Earnhardt's rear end slid out to the right. When it did, his front bumper tapped Bill Elliott in the left rear. Elliott was a passenger in a 3400-pound sled headed straight for the hard outside wall. When he hit the concrete at more than 180 mph, his car erupted into flames and tipped on its side. Earnhardt's car was locked with Elliott's for the long, violent skid down the asphalt.

A wall of tire smoke covered the track. The airwaves filled up with expletives from the drivers preparing to drive blindly into the cloud. When the cloud of smoke dissipated, the track was covered with broken race cars, metal, fluids, rubber, and a large amount of wounded spirits. In all, twenty cars were involved in the crash. They had not "survived" Talladega.

Dale Earnhardt
Dale Earnhardt
Earnhardt said lightheartedly, "Just about the same thing happened to Elliott that happened to me here in '96. It was a big wreck. The fire came off Elliott's car and singed my hair and burned my mustache a little bit."

Elliott refused to be placed on the stretcher which was offered to him. He grimaced in pain and stumbled to the ambulance. Doctors said he had the wind knocked out of him. Elliott left the track to return home to Dawsonville, Georgia. His personal physician will treat him for any injuries he received in the incident.

After a 27 minute cleanup, the race cars started up again. The crash had eliminated much of the competition. On the restart, there were only 15 cars on the lead lap. Two of those were severely damaged and would not be contenders.

Restrictor plate racing was started several years ago as a means of slowing the Winston Cup cars. Essentially, the flow of gas is restricted by inserting a plate into the carburetor. While it has achieved that goal of reducing the speeds, it has also been the key ingredient for some of the most spectacular crashes in NASCAR's 50 year history. Drivers must stay in close quarters at high speeds in order to remain competitive. They are forced to use "the draft" instead of horsepower. When trouble appears, drivers cannot "power away" from the accident. They must rely on brakes and luck. In an instant, twenty drivers ran out of luck at Talladega.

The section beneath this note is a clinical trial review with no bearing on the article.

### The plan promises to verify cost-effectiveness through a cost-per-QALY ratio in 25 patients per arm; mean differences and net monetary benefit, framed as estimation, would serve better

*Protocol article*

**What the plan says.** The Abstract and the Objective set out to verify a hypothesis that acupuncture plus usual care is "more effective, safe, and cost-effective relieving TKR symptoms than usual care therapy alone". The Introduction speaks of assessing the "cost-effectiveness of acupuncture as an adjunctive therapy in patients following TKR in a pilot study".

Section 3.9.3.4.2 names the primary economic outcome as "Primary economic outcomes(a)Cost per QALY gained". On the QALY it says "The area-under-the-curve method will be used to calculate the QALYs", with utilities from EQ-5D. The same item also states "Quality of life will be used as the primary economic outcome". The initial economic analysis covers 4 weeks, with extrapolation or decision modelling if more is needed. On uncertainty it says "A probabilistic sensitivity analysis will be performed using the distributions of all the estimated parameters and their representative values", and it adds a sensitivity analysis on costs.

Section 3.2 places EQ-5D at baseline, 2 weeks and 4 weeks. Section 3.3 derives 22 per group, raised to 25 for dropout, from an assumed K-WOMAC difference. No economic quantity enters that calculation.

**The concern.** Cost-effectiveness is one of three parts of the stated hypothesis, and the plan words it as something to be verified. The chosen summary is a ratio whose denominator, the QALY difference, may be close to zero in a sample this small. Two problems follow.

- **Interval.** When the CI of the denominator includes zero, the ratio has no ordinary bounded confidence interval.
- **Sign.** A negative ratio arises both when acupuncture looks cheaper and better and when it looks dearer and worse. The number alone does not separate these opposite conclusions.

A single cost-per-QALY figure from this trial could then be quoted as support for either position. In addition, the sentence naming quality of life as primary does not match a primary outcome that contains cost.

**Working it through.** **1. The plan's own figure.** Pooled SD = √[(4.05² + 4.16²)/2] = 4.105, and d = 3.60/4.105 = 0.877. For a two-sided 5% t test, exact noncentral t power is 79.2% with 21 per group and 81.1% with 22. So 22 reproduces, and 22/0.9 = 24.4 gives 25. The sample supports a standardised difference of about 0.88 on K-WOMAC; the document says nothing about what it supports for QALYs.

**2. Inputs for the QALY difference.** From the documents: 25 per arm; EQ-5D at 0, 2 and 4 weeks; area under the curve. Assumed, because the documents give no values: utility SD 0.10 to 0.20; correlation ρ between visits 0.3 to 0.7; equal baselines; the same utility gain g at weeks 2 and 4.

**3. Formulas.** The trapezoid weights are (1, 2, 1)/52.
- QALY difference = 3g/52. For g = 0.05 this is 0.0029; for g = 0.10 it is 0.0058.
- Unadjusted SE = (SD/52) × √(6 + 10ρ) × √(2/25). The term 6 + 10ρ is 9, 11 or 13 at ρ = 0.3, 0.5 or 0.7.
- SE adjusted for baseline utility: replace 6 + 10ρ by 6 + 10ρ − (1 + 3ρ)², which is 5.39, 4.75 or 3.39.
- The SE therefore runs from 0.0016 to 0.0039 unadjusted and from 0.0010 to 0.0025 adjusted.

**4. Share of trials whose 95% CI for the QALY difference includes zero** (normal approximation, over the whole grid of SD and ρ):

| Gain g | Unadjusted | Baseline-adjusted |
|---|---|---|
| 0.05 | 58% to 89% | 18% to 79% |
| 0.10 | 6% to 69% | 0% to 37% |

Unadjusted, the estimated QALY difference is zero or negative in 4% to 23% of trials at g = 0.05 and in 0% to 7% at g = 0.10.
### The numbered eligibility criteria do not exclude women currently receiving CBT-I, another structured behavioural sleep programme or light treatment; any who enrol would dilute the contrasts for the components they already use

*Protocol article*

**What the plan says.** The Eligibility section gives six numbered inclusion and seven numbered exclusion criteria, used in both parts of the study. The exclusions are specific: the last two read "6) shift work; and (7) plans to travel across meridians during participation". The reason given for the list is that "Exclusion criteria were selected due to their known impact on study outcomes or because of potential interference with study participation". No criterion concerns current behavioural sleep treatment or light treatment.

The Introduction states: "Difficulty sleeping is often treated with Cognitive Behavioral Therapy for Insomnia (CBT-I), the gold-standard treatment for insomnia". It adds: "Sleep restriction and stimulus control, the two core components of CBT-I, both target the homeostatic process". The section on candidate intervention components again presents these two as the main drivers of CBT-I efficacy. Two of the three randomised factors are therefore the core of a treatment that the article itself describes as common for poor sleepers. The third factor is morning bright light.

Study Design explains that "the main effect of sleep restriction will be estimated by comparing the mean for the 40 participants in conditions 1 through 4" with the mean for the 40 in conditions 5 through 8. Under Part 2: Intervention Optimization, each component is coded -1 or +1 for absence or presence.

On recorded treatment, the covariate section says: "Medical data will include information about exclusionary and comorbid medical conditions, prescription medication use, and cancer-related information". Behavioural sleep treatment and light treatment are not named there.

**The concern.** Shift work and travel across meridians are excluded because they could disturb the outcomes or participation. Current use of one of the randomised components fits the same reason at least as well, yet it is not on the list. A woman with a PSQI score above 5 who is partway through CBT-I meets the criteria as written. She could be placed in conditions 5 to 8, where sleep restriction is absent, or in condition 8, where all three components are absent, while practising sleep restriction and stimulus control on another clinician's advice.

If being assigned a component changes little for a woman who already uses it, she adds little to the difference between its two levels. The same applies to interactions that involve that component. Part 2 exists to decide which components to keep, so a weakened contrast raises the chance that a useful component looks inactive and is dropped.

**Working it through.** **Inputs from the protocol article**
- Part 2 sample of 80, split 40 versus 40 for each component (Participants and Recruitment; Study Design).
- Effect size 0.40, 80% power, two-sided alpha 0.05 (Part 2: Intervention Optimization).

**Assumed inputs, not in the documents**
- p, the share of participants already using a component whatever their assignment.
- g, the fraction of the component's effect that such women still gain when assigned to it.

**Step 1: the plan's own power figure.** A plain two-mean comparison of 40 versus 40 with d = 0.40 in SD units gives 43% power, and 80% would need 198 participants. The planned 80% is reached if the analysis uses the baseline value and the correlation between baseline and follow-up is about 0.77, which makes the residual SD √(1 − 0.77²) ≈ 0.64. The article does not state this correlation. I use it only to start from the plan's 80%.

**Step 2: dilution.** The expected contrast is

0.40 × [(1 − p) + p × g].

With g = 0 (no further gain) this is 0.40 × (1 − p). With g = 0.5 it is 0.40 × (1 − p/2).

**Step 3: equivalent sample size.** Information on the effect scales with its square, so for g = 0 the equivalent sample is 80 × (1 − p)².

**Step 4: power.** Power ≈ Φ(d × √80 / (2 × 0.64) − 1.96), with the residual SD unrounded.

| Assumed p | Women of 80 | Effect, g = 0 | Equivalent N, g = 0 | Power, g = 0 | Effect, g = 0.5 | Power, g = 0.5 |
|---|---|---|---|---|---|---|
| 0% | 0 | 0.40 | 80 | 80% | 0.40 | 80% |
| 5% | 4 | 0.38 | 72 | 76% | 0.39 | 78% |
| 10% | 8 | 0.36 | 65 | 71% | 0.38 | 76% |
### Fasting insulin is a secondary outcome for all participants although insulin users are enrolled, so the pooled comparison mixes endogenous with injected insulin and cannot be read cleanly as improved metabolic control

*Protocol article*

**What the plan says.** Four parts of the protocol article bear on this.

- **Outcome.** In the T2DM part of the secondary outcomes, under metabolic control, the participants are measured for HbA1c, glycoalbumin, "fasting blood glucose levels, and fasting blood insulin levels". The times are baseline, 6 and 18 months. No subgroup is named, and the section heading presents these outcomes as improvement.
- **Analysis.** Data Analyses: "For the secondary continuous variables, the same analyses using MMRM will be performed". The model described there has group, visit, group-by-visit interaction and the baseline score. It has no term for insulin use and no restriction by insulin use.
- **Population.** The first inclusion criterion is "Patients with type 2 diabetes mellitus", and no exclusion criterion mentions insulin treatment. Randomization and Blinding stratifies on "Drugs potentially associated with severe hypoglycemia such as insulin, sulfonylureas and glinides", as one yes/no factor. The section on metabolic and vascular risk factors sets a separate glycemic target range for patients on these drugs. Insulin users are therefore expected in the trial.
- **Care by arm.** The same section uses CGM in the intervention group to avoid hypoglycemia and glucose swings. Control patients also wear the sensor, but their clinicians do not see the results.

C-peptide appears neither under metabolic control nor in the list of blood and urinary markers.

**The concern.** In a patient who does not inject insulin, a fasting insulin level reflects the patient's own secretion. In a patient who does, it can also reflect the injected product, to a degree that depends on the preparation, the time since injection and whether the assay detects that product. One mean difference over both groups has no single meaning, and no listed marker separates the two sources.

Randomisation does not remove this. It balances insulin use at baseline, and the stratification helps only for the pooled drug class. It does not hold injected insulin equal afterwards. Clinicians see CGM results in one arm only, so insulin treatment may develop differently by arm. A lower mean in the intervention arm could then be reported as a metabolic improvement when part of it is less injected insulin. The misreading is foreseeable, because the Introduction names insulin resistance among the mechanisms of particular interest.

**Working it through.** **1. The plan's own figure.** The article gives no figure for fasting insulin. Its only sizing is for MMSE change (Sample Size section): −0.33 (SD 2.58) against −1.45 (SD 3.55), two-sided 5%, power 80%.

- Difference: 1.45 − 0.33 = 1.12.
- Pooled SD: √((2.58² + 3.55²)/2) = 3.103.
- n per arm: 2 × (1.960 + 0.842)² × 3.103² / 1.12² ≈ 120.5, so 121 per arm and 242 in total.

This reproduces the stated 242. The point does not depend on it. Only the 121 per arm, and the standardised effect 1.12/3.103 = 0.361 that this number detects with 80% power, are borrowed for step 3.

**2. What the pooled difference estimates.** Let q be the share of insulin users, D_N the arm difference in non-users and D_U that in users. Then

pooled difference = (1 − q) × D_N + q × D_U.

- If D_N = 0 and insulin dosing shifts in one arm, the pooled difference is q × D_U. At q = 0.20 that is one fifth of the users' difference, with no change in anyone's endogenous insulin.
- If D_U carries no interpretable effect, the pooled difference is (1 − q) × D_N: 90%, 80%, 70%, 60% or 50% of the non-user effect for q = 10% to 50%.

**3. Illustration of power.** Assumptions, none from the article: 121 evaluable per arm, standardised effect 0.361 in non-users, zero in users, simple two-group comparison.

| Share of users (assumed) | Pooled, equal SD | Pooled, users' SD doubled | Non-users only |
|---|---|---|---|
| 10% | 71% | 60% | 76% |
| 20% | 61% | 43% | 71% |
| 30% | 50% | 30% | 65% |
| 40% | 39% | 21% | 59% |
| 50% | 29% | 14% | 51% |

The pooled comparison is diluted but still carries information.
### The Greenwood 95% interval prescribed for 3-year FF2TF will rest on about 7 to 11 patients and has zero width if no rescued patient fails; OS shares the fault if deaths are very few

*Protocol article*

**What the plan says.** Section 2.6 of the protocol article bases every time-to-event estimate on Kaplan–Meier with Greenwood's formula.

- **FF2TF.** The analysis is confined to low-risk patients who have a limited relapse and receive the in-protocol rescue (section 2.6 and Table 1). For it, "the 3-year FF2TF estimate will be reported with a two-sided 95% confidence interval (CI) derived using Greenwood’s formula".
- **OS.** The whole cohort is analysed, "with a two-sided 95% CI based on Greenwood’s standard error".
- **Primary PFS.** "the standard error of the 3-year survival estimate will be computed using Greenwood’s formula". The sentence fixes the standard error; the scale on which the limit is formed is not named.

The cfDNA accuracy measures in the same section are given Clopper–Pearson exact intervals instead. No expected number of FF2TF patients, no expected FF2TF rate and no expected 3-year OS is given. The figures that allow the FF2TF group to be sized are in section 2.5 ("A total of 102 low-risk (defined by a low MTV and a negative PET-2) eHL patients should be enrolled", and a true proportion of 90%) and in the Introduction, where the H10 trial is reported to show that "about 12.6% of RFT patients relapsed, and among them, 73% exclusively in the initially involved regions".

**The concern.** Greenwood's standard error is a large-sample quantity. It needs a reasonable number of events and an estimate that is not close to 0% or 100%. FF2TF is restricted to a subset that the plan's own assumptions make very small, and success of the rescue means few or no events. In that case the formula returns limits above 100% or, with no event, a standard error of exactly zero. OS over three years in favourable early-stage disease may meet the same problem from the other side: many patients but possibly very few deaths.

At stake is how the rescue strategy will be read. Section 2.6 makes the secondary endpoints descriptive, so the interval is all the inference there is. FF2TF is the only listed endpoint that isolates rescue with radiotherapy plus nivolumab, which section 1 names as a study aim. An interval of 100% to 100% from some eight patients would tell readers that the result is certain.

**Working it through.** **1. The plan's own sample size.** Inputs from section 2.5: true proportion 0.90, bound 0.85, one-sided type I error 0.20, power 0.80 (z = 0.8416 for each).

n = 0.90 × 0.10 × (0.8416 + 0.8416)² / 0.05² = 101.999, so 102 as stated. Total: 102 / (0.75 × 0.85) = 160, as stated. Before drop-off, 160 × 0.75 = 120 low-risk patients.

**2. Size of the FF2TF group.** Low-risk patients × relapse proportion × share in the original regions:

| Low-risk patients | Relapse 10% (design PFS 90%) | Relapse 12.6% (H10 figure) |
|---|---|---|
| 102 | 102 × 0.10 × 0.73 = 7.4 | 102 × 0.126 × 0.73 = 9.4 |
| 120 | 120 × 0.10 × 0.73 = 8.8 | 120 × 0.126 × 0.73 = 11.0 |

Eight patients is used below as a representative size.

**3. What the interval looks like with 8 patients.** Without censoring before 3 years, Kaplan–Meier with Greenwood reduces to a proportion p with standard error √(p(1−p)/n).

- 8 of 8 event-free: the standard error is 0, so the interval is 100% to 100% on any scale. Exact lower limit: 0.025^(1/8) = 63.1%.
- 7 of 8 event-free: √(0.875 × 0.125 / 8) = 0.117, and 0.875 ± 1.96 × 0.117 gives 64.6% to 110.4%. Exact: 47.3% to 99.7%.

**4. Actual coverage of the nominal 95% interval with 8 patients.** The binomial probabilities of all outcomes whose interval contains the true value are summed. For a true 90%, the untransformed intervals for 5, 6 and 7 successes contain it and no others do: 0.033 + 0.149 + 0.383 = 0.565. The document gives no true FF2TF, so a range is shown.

"You can talk about it all you want, it's not good racing,'' said Dale Earnhardt, expressing his opinions on the dangers of restrictor plate racing. "Our car was good today, but we can't keep racing like this, running over each other like this."

Rusty Wallace retained the Winston Cup point lead. He finished 12th this afternoon. He is 36 points ahead of Jeremy Mayfield, his teammate. Mayfield finished 13th at Talladega. Jarrett moved to within a point of Mayfield in third. Jeff Gordon dropped from third to fourth in the points, 73 behind.

NASCAR resumes racing with "horsepower" next weekend in Fontana, CA.

Editors Note: The images displayed in this article (plus many more) can be viewed in the Visions of Speed Art Gallery and the Racing Image Galleries.